French tarragon is the variety used for cooking in the kitchen[9] and is not grown from seed, as the flowers are sterile; instead it is propagated by root division.

Russian tarragon (A. dracunculoides L.) can be grown from seed but is much weaker in flavor when compared to the French variety.[8] However, Russian tarragon is a far more hardy and vigorous plant, spreading at the roots and growing over a meter tall. This tarragon actually prefers poor soils and happily tolerates drought and neglect. It is not as strongly aromatic and flavorsome as its French cousin, but it produces many more leaves from early spring onwards that are mild and good in salads and cooked food. Russian tarragon loses what flavor it has as it ages and is widely considered useless as a culinary herb, though it is sometimes used in crafts. The young stems in early spring can be cooked as an asparagus substitute. Horticulturists recommend that Russian tarragon be grown indoors from seed and planted out in the summer. The spreading plants can be divided easily.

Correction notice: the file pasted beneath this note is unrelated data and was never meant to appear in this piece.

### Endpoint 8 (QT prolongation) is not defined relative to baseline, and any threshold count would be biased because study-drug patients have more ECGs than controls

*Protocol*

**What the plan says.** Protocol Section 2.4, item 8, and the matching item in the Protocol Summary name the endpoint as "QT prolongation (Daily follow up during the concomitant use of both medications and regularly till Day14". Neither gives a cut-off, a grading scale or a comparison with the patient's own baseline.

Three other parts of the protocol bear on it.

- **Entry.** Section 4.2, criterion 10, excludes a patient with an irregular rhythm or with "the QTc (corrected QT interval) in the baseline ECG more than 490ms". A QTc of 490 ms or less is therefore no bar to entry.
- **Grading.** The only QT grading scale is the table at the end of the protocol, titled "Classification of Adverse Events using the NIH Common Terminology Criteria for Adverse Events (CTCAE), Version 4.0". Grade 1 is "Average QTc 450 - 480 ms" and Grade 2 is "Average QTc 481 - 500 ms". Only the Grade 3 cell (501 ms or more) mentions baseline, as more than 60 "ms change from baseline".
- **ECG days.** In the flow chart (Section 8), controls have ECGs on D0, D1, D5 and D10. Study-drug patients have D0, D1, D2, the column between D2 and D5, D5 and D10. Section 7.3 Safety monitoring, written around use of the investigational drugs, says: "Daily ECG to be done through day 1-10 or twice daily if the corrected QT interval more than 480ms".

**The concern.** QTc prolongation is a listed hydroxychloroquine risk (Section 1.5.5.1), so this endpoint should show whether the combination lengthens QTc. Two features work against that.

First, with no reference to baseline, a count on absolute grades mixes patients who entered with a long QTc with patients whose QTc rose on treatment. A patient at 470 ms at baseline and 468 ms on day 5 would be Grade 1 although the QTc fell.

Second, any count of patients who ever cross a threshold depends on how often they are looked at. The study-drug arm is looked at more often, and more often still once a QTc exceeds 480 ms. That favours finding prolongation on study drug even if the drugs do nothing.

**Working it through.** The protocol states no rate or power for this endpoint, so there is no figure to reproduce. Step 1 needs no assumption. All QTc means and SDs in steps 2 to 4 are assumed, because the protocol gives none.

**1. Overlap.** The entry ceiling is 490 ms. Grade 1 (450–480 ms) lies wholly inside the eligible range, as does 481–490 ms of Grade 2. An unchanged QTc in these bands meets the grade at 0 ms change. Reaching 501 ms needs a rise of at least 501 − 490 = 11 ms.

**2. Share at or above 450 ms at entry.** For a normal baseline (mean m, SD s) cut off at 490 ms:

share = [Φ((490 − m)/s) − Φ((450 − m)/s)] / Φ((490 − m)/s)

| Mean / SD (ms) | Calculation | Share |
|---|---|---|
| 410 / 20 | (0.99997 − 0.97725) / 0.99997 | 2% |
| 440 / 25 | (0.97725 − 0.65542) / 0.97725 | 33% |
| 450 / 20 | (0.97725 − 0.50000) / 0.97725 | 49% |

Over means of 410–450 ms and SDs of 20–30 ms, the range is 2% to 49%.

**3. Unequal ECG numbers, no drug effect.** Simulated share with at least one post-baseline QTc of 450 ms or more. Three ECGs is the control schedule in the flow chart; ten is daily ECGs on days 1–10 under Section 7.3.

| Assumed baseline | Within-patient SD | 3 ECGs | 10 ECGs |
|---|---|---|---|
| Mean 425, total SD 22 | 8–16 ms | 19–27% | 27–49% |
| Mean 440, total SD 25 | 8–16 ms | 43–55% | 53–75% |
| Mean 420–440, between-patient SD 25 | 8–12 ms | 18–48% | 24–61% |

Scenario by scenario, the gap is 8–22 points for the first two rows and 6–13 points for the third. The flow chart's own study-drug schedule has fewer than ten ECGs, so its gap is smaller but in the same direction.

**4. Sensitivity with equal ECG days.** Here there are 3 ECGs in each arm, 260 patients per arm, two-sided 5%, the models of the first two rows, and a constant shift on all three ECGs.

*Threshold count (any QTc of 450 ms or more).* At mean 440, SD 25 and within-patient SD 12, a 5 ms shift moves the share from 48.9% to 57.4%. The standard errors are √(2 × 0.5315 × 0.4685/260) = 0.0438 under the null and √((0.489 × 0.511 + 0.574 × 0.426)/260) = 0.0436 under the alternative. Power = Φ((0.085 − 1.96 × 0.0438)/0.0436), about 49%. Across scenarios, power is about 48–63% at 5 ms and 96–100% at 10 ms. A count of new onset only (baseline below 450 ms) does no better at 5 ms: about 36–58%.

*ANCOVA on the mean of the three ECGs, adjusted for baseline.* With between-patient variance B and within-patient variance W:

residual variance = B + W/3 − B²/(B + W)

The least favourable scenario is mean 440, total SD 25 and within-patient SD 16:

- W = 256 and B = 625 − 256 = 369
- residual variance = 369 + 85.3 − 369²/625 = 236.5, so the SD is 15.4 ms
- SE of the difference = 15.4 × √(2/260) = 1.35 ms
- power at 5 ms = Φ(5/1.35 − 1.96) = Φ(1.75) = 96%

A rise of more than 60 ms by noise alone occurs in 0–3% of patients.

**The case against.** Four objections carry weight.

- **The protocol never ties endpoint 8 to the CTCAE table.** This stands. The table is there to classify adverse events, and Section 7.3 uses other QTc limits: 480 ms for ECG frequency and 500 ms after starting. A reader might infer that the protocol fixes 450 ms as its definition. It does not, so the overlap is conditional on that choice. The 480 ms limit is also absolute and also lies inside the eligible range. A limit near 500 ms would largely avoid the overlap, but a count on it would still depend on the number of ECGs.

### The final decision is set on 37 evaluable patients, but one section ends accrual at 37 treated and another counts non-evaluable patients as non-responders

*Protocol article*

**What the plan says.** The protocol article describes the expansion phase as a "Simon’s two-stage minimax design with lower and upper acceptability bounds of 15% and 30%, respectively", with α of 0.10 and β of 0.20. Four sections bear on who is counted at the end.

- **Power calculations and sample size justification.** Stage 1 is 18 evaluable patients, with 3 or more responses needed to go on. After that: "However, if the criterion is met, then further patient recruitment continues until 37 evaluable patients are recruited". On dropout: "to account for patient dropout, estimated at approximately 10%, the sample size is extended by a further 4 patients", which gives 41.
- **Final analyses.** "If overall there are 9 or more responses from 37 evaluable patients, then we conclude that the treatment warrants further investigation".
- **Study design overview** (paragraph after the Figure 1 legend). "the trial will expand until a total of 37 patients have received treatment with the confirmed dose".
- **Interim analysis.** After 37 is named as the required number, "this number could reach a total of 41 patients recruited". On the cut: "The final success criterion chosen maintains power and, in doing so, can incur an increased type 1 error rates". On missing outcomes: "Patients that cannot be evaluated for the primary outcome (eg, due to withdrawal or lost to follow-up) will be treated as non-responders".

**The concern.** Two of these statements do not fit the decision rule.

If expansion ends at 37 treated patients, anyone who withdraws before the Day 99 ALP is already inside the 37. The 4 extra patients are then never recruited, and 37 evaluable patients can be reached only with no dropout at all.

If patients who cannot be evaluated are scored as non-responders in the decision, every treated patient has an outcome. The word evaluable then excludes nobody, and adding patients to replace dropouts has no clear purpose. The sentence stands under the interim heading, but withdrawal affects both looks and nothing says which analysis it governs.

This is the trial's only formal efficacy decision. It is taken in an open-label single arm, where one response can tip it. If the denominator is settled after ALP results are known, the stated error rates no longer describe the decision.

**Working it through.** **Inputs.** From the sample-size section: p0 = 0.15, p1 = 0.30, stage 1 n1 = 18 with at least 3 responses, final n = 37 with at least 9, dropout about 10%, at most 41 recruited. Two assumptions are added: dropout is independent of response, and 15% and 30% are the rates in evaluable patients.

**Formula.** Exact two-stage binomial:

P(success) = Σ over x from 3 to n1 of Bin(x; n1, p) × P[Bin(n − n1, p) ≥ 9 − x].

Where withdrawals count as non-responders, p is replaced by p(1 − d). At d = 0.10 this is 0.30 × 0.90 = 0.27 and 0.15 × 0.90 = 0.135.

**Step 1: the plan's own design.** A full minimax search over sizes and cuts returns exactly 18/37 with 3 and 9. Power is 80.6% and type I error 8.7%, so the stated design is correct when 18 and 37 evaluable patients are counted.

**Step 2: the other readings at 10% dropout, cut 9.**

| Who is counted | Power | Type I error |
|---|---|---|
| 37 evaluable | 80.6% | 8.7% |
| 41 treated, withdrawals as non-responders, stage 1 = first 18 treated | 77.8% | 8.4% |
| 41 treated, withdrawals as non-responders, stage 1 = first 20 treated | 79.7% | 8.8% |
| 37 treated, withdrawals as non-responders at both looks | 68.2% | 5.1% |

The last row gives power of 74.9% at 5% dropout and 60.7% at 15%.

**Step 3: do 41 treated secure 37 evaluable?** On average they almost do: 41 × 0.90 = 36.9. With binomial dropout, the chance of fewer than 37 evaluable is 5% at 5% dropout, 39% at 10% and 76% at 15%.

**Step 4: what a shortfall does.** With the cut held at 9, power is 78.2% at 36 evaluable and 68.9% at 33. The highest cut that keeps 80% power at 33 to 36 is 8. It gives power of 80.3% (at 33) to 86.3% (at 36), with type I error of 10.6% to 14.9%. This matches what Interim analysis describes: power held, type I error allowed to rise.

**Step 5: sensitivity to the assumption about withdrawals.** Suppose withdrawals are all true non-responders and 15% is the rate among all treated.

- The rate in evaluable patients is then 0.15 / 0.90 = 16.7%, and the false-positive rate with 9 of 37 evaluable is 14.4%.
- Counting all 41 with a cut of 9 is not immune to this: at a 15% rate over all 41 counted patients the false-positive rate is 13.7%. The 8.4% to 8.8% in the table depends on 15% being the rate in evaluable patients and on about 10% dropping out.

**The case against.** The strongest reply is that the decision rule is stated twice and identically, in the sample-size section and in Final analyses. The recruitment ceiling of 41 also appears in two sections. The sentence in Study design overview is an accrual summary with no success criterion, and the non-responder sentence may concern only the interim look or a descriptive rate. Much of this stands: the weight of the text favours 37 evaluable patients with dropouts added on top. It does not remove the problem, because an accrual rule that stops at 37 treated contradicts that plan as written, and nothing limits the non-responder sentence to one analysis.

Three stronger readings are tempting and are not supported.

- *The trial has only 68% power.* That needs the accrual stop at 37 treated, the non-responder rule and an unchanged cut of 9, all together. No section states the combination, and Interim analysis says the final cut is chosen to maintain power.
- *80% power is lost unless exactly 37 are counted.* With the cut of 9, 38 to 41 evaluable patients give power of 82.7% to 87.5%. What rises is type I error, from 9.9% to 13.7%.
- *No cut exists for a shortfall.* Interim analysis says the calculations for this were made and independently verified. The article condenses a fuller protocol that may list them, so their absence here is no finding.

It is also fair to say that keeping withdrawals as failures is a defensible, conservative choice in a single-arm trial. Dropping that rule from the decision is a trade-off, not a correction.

A better substitute for French tarragon is Spanish tarragon (Tagetes lucida), also known as Mexican mint marigold, Mexican tarragon, Texas tarragon, or winter tarragon.[10] It is much more reminiscent of French tarragon, with a hint of anise. Although not in the same genus as the other tarragons, Spanish tarragon has a stronger flavor than Russian tarragon that does not diminish significantly with age.

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